By Thorsten Wegener
If you are active in financial markets, talking about volatility is a bit like talking about the weather. Everybody seems to have a rough idea how it should be, can look out of the window observe how it actually is, and otherwise rely on the experts telling us what we can probably expect in the near future.
Our market equivalent to the handsome weather presenter using his colourful charts divining the coming cold front on the evening news, is the VIX Index. Broadly spoken, the VIX measures the volatility of the stock market. Of course, it does much more than that, but I will come to that in a moment. So, for a while now we can observe that the VIX usually trades around 10%, until it doesn`t anymore, funds close down, traders get fired and everybody starts crying, lamenting that they knew all along that volatility was too low and it didn`t make any sense to sell volatility at these levels. These comments are usually made by the same people who didn’t have the guts to buy it at these suppressed levels, never mind selling it levels five times as high. And why should they?
The VIX is one of those indicators that tells you that you wrecked your car after you’ve driven with high speed into the only tree guarding the country road ahead of you. Why is that, you might ask? Because most people talking about the VIX or volatility in general do not really have a clue what volatility actually really means and what information it can convey. Therefore, lets fill in some details.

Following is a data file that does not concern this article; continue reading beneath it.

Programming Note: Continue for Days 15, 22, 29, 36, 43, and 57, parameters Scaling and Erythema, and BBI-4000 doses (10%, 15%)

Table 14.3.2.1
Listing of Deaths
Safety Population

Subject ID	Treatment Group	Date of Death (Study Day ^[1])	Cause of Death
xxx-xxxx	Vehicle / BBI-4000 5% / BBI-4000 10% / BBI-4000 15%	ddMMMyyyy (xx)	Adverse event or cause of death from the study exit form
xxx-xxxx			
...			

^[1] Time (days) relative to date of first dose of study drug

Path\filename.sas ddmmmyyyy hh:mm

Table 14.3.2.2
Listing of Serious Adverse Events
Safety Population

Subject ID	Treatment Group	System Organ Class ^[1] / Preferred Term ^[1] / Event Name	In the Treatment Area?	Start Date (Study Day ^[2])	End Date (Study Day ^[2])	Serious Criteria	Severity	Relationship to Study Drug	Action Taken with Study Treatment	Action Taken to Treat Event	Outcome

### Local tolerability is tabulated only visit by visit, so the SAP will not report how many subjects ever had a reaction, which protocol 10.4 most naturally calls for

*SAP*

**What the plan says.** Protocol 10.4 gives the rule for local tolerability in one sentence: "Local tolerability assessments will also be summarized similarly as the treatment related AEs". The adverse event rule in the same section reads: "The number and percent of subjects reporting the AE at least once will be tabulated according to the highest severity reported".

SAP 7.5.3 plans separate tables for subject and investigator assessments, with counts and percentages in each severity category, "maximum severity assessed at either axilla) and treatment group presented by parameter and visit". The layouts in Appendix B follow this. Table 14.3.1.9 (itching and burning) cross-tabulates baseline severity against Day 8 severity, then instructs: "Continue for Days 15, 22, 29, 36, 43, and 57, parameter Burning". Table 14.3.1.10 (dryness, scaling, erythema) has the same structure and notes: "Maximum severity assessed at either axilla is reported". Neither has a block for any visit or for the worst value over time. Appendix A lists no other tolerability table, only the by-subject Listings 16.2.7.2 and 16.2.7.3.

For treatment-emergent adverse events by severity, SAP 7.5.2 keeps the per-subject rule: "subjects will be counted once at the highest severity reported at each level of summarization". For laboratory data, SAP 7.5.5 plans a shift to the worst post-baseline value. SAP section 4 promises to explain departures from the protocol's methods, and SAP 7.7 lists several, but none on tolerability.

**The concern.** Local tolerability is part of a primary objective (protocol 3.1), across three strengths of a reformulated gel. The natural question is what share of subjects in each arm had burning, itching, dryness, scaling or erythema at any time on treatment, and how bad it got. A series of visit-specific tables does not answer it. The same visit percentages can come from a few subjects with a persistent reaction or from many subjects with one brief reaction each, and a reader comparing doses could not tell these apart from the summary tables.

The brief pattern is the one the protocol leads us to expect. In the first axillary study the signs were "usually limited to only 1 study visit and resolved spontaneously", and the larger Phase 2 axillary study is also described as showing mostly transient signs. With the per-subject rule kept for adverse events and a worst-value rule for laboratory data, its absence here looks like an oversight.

The VIX describes the volatility of at the money options of the S&P 500 with a maturity of one month. This means option prices of calls and puts, whose exercise price is at current market levels, getting funnelled into the famous Black-Scholes Formula and the so-called implied volatility comes out of the other side of the equation. As the implied volatility is the measure for the markets anticipation of the riskiness of the S&P 500, it gives us a fairly accurate picture of the opinion of traders and investors in which region the market should trade in a years’ time. If the S&P is trading at 2,800 points than a volatility of 10% recorded in the VIX tells us that the market participants, that means everybody who actually has skin in the game by buying and selling these options, believe that in 12 months from now the S&P 500 will trade 10% above or below the 2800 level.
Helpful to know is the fact that this estimate is, on average, only true about 68% of the time. That is what is called a standard deviation of one. Two standard deviations cover 95% of the possible range and three standard deviations cover 99% of the potential range. Everything beyond that are the real freak occurrences. So, there is a good chance, better than 50:50, that the S&P will trade between +/- 10% in a years’ time. A 95% chance that it will trade between +/- 20% and a 99% chance it will trade between +/- 30% from todays 2800 level. But what does it tell us about the next 30 days, which is after all the time horizon measured by the VIX Index? Let me here introduce some Geek Talk: The square root of time rule simply transforms the annual volatility of 10% by dividing it through the square root of the time horizon we wish to observe, in this case one month, or a twelfth of a year. Therefor an annual volatility of 10% comes down to a ca. +/- 2,9% expected price change over one month. These are the boundaries for the up/down movement we expect to see with a probability of 68% over the next month.